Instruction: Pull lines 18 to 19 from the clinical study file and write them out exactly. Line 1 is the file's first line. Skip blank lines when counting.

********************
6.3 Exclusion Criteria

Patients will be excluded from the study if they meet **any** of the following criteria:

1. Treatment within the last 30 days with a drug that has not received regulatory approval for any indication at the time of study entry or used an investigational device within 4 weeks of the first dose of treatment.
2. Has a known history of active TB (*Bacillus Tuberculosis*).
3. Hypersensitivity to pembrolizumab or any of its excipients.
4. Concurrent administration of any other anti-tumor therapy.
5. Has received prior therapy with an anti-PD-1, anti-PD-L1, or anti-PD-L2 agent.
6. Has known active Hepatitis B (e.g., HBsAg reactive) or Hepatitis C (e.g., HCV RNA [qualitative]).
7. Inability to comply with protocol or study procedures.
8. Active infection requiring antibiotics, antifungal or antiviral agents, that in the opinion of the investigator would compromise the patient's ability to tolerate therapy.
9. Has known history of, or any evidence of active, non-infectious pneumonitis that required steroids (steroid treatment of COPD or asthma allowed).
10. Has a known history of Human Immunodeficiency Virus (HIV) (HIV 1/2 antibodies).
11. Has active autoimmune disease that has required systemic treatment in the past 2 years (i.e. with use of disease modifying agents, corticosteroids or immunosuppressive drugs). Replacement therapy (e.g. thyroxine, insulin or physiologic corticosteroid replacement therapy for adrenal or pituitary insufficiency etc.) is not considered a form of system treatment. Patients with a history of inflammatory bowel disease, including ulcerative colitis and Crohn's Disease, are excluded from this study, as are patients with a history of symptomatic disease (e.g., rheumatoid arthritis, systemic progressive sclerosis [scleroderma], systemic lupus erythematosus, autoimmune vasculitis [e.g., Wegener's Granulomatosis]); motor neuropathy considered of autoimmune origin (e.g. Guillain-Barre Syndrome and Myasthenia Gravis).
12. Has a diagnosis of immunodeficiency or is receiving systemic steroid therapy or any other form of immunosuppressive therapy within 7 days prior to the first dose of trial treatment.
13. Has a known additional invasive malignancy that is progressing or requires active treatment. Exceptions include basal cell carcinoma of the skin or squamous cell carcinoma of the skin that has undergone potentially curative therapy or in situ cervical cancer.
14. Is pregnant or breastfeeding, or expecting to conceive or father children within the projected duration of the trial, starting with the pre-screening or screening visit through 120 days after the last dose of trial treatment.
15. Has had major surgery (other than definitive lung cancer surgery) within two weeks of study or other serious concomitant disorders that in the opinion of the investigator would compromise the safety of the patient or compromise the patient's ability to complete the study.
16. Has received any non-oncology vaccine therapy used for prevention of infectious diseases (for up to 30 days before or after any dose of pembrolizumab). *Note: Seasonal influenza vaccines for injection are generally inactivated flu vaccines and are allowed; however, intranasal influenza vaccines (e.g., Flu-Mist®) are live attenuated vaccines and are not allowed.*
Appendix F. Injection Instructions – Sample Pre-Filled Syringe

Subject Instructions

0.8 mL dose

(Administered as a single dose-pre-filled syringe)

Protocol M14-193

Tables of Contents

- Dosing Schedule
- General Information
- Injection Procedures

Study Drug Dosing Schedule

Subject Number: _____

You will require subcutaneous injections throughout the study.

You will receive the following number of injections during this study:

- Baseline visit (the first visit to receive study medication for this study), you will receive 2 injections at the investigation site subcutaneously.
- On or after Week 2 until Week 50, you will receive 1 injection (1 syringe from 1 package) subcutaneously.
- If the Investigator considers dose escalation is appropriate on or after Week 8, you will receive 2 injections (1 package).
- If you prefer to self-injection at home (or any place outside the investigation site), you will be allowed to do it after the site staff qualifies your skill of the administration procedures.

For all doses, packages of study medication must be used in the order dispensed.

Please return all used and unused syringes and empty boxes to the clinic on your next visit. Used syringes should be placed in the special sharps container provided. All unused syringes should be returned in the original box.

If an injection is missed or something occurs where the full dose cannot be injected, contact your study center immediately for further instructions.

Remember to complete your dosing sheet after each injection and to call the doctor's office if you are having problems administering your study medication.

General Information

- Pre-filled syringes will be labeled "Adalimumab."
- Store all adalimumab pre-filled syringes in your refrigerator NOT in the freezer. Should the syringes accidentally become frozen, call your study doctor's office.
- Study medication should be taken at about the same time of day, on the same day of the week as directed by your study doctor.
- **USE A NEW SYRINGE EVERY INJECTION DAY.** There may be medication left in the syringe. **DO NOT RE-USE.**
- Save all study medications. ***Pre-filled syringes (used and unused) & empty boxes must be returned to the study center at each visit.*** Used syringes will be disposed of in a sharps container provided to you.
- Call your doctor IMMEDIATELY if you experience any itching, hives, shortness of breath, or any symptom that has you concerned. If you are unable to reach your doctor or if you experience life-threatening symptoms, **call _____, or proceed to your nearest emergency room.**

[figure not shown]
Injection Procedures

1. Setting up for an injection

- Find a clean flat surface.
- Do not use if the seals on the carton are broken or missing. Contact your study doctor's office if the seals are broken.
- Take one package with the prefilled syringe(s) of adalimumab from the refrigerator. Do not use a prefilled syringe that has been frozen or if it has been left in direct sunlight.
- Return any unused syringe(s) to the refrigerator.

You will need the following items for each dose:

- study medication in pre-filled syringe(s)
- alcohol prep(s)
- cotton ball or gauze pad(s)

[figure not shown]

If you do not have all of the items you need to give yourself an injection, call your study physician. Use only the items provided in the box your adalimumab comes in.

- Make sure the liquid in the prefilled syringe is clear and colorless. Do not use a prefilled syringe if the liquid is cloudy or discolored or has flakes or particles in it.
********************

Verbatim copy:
16. Has received any non-oncology vaccine therapy used for prevention of infectious diseases (for up to 30 days before or after any dose of pembrolizumab). *Note: Seasonal influenza vaccines for injection are generally inactivated flu vaccines and are allowed; however, intranasal influenza vaccines (e.g., Flu-Mist®) are live attenuated vaccines and are not allowed.*
Appendix F. Injection Instructions – Sample Pre-Filled Syringe